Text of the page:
To produce a machine which works, not only must there be the material necessary to make such a machine, there has to be a blueprint or set of instructions to build and run it. The information that is responsible for building living organisms is located inside the DNA molecule that is present in the nucleus of each cell. According to evolution, the immense information that exists in the world has arisen by genetic mistakes. However, according to information theory, information cannot spontaneously arise by random processes. In addition, observations fully support the argument that information cannot spontaneously appear in the DNA. The reason why creatures can undergo small changes in order to adapt to a new environment is that this involves a shuffling of genes that already exist within the DNA. Gene variation does not involve the creation of new information. On top of this, in making a machine blueprint, there has to be prior agreement that a language is to be used such that both speaker and listener are communicating. The language rules must be unchanging for careful communication to work. (Gitt, Werner, Information: the third fundamental quantity, Siemens Review, Vol 56, Part 6, pp.36-41, 1989) If we start in English, and midstream change to French, chaos will emerge. The very existence of a sophisticated coded language using the position of 4 different nucleotides (Guanine, Thymine, Cytosine and Adenine), operating between the nucleus and other components of the cell, shows that there is indeed a Mind which has put such a coding language system together. Information is not defined by the material world, but uses it. Information does not come about by accident.

Irreducible bio-engineering: flight

Flight is one of the clearest examples of irreducible mechanisms on a macro scale. An aeroplane has an irreducible number of parts necessary for flight. An aeroplane requires a set of wings for lift, wing flaps and rear rudder for control and engines for propulsion. Engineers spent over one hundred years of intense research designing the first aeroplane because a flying machine could not be evolved from any land machine. Exactly the same principle applies to birds. A bird needs wings for lift, tail feathers for control and lightweight bones. A bird cannot have evolved from any land creature because all the mechanisms needed for flight are very different from anything required for land. The fossil evidence of extinct birds completely supports the argument that birds did not evolve. Other flying creatures such as bats and butterflies appear fully developed in the fossil record, and no evolutionist connects these creatures together. Consequently the evolutionist must regard flight as having developed by accident at least three times independently.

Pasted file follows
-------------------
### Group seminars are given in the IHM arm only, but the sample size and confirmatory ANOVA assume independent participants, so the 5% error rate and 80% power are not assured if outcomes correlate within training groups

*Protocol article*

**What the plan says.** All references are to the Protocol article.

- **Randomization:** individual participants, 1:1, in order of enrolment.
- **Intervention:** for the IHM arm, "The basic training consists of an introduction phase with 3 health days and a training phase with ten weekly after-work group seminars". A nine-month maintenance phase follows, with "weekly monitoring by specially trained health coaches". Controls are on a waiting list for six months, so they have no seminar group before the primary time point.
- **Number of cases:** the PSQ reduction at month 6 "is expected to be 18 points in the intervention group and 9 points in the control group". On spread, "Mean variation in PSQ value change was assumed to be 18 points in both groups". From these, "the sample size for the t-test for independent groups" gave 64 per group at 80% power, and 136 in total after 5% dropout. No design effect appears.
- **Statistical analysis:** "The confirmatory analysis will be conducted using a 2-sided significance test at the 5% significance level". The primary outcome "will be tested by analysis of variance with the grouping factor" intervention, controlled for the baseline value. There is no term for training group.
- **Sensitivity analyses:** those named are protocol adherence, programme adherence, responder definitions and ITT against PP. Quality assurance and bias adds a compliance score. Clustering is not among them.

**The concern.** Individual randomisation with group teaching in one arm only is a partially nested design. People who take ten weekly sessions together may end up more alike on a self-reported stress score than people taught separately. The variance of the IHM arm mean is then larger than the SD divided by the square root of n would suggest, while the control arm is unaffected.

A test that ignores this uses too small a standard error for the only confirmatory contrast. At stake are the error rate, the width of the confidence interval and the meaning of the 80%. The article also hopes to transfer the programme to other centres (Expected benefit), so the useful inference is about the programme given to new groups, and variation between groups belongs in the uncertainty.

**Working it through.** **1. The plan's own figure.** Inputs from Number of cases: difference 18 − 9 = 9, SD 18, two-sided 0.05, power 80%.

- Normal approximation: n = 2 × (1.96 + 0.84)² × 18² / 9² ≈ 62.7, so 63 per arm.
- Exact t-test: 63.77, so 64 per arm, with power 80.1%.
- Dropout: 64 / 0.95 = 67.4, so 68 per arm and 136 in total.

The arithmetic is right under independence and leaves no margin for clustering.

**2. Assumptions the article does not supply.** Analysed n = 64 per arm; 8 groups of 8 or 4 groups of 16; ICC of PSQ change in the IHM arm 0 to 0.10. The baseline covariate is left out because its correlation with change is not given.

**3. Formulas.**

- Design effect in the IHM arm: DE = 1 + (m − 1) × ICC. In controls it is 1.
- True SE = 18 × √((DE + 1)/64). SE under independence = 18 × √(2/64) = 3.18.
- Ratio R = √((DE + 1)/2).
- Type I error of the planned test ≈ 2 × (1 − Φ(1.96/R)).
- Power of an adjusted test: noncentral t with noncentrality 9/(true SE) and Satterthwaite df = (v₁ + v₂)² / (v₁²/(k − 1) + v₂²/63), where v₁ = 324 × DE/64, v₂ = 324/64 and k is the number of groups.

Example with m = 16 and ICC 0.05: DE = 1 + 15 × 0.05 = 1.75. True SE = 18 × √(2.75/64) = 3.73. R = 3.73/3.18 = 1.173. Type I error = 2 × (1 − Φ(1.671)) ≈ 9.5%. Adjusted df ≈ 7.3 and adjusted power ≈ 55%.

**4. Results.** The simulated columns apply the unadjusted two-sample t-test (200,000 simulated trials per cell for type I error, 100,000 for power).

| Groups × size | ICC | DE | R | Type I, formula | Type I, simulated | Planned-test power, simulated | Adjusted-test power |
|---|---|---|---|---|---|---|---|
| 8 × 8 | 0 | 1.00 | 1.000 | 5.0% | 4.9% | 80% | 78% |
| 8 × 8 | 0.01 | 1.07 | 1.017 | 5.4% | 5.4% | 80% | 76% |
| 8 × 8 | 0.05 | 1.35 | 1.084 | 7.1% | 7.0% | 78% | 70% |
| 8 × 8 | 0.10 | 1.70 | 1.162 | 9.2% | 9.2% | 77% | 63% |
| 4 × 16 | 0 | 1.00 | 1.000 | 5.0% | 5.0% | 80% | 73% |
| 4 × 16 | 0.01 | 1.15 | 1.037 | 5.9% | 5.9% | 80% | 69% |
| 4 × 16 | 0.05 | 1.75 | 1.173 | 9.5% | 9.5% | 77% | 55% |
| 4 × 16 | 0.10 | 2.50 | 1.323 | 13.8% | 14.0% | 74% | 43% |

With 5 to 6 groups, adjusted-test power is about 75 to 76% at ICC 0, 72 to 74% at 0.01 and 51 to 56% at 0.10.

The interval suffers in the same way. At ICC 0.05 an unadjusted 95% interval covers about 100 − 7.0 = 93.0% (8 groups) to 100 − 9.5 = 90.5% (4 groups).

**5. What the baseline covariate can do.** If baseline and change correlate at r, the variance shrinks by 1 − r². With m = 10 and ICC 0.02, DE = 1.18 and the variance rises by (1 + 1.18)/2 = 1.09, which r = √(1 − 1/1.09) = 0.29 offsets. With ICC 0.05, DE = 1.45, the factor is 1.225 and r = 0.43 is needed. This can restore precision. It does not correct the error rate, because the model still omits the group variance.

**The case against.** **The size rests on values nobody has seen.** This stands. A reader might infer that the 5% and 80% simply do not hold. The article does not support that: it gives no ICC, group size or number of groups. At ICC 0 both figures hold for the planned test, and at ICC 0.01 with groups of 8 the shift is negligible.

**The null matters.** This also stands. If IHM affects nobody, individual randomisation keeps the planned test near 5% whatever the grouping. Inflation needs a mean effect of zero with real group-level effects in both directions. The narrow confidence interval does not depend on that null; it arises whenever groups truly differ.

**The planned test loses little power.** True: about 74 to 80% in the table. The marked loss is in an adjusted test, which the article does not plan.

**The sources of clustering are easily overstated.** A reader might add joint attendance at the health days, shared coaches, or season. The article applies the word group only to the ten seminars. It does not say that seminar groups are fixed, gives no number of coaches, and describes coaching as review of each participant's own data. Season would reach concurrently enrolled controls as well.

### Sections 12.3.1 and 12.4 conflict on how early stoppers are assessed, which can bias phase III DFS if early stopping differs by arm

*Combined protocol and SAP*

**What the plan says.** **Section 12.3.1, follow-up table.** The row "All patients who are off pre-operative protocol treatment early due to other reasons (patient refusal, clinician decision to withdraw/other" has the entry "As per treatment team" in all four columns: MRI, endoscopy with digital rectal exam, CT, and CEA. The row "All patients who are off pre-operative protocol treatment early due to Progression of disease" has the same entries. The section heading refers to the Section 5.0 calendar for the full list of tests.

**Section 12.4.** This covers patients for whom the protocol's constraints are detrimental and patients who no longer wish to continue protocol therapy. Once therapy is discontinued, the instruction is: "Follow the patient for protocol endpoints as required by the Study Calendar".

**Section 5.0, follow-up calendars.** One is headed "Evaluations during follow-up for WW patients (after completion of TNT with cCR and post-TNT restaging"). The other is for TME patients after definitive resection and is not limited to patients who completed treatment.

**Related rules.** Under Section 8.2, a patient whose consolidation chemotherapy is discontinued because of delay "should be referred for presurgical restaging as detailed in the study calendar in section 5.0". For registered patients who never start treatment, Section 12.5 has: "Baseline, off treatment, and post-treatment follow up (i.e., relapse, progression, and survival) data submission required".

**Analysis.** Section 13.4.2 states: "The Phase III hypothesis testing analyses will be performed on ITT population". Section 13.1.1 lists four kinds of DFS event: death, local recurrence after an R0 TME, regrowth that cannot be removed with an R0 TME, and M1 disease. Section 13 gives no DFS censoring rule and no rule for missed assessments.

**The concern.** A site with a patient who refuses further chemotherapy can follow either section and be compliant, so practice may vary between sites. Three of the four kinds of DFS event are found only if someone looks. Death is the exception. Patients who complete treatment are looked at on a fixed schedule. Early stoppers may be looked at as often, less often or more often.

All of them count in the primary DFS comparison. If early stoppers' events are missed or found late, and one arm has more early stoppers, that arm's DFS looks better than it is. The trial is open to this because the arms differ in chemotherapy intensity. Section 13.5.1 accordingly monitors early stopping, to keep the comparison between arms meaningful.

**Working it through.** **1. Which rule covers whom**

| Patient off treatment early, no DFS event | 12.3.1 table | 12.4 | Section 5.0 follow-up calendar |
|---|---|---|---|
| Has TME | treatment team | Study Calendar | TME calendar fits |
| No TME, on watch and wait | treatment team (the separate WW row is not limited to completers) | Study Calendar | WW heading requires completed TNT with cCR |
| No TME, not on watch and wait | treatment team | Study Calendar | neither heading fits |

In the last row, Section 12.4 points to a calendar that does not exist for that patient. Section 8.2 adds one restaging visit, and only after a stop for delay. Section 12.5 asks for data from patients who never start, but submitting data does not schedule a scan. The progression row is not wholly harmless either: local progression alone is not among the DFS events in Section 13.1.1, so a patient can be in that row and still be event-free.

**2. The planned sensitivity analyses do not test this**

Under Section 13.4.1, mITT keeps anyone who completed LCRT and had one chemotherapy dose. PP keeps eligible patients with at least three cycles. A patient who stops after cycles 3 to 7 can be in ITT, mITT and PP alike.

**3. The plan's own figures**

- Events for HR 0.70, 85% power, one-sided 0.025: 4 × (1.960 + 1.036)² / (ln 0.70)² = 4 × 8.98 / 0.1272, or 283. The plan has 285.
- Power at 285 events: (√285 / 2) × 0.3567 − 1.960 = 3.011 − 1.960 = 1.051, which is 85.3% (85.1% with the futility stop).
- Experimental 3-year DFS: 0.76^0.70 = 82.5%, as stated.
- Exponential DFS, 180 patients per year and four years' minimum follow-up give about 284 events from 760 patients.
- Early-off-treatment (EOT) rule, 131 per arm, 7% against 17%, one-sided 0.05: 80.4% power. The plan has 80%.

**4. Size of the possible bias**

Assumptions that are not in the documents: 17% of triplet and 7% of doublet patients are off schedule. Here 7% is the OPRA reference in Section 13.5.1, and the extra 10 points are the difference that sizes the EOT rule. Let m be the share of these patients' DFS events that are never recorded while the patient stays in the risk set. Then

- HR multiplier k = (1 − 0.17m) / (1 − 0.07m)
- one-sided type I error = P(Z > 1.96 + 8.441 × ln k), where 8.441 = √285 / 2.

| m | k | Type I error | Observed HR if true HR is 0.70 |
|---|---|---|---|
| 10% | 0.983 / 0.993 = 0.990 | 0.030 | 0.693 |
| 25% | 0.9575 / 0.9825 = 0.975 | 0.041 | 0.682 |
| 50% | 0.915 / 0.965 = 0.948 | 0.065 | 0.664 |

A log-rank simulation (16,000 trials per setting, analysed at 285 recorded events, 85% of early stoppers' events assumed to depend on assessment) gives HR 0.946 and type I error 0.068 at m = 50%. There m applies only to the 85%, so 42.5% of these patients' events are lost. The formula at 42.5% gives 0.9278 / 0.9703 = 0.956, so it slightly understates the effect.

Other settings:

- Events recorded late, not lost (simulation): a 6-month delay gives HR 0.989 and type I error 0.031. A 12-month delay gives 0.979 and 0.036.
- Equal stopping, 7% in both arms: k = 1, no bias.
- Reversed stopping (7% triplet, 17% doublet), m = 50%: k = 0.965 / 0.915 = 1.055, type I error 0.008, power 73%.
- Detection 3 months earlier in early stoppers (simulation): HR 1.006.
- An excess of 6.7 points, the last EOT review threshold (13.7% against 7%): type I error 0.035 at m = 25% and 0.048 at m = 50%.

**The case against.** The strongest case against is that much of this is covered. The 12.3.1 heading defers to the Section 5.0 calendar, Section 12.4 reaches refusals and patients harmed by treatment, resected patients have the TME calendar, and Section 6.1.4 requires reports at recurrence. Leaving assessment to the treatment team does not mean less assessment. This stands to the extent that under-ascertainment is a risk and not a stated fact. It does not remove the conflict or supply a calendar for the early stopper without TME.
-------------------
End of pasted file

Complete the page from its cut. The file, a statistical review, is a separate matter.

There are many other examples of irreducible mechanisms in nature which show that random chance operating with the well founded principle of natural selection, far from creating new structures only modifies existing ones. (Behe, M. Darwin's Black Box – The Biochemical Challenge to Evolution, Free Press, Simon and Schuster, New York, 1996) Biologists generally accept that gene variation can only produce limited changes to an organism. For example, whilst a bird (like Darwin's finches) can adapt to different environments by gene variation and natural selection, it cannot develop any new devices other than those already programmed for in the DNA (and possibly not prominent in one particular generation). Modern neo-Darwinian evolution suggests new types of mechanisms and new organisms evolving by genetic mistakes alone. However there is no empirical evidence for such new mechanisms such that new types of organisms evolve by gene mutations. Mutations are only a subset of what existed previously, so, as one would expect, the world is losing creature kinds not gaining them. Particle to people evolution in our view does not fit the evidence.

Andy C McIntosh is Professor of Thermodynamics and Combustion Theory, University of Leeds and Dr. Stuart Burgess is Reader in Engineering Design, University of Bristol